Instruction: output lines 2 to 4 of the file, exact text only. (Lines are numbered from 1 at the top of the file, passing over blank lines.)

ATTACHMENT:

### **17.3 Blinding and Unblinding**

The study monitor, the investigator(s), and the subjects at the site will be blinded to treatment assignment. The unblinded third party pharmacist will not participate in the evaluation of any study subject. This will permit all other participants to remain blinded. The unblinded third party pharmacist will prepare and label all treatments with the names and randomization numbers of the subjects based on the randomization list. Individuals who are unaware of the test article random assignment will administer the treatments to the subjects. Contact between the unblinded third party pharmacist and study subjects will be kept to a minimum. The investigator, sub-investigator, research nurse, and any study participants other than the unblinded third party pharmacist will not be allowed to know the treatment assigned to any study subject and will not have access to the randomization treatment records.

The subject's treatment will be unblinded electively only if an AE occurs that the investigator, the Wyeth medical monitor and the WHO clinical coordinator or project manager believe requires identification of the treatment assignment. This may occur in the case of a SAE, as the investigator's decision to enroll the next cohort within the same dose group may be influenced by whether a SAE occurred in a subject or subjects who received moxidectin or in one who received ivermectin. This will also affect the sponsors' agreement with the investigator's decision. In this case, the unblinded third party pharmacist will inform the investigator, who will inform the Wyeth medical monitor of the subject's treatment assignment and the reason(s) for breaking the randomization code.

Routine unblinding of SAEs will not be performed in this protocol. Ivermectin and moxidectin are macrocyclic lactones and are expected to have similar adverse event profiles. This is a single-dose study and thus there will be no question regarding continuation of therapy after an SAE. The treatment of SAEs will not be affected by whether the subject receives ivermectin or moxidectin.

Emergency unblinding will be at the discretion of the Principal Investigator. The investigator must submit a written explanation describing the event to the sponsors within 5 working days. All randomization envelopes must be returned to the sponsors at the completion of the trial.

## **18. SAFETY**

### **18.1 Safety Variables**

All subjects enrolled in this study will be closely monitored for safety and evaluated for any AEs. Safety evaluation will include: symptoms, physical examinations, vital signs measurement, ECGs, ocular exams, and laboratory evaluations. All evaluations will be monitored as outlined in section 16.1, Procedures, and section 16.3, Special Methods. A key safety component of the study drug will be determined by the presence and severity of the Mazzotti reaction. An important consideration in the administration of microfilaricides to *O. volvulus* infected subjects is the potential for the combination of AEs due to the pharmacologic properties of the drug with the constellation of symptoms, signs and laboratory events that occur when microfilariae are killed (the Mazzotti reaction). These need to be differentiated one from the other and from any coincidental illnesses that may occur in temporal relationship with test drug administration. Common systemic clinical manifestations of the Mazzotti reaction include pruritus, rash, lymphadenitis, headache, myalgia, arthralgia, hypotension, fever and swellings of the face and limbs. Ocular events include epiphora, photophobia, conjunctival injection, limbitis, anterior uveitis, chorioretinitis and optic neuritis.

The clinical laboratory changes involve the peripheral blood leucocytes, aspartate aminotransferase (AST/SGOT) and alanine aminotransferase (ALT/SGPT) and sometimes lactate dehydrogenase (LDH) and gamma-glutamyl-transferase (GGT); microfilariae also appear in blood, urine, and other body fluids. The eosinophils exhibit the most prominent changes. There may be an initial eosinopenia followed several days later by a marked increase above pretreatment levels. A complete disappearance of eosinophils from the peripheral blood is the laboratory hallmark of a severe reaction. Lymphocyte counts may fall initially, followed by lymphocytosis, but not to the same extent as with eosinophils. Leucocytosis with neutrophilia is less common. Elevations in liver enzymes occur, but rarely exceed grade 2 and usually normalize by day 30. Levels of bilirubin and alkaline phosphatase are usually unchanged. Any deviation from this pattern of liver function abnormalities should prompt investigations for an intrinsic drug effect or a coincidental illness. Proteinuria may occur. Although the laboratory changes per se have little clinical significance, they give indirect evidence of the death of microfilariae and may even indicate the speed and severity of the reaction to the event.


The study monitor, the investigator(s), and the subjects at the site will be blinded to treatment assignment. The unblinded third party pharmacist will not participate in the evaluation of any study subject. This will permit all other participants to remain blinded. The unblinded third party pharmacist will prepare and label all treatments with the names and randomization numbers of the subjects based on the randomization list. Individuals who are unaware of the test article random assignment will administer the treatments to the subjects. Contact between the unblinded third party pharmacist and study subjects will be kept to a minimum. The investigator, sub-investigator, research nurse, and any study participants other than the unblinded third party pharmacist will not be allowed to know the treatment assigned to any study subject and will not have access to the randomization treatment records.

The subject's treatment will be unblinded electively only if an AE occurs that the investigator, the Wyeth medical monitor and the WHO clinical coordinator or project manager believe requires identification of the treatment assignment. This may occur in the case of a SAE, as the investigator's decision to enroll the next cohort within the same dose group may be influenced by whether a SAE occurred in a subject or subjects who received moxidectin or in one who received ivermectin. This will also affect the sponsors' agreement with the investigator's decision. In this case, the unblinded third party pharmacist will inform the investigator, who will inform the Wyeth medical monitor of the subject's treatment assignment and the reason(s) for breaking the randomization code.

Routine unblinding of SAEs will not be performed in this protocol. Ivermectin and moxidectin are macrocyclic lactones and are expected to have similar adverse event profiles. This is a single-dose study and thus there will be no question regarding continuation of therapy after an SAE. The treatment of SAEs will not be affected by whether the subject receives ivermectin or moxidectin.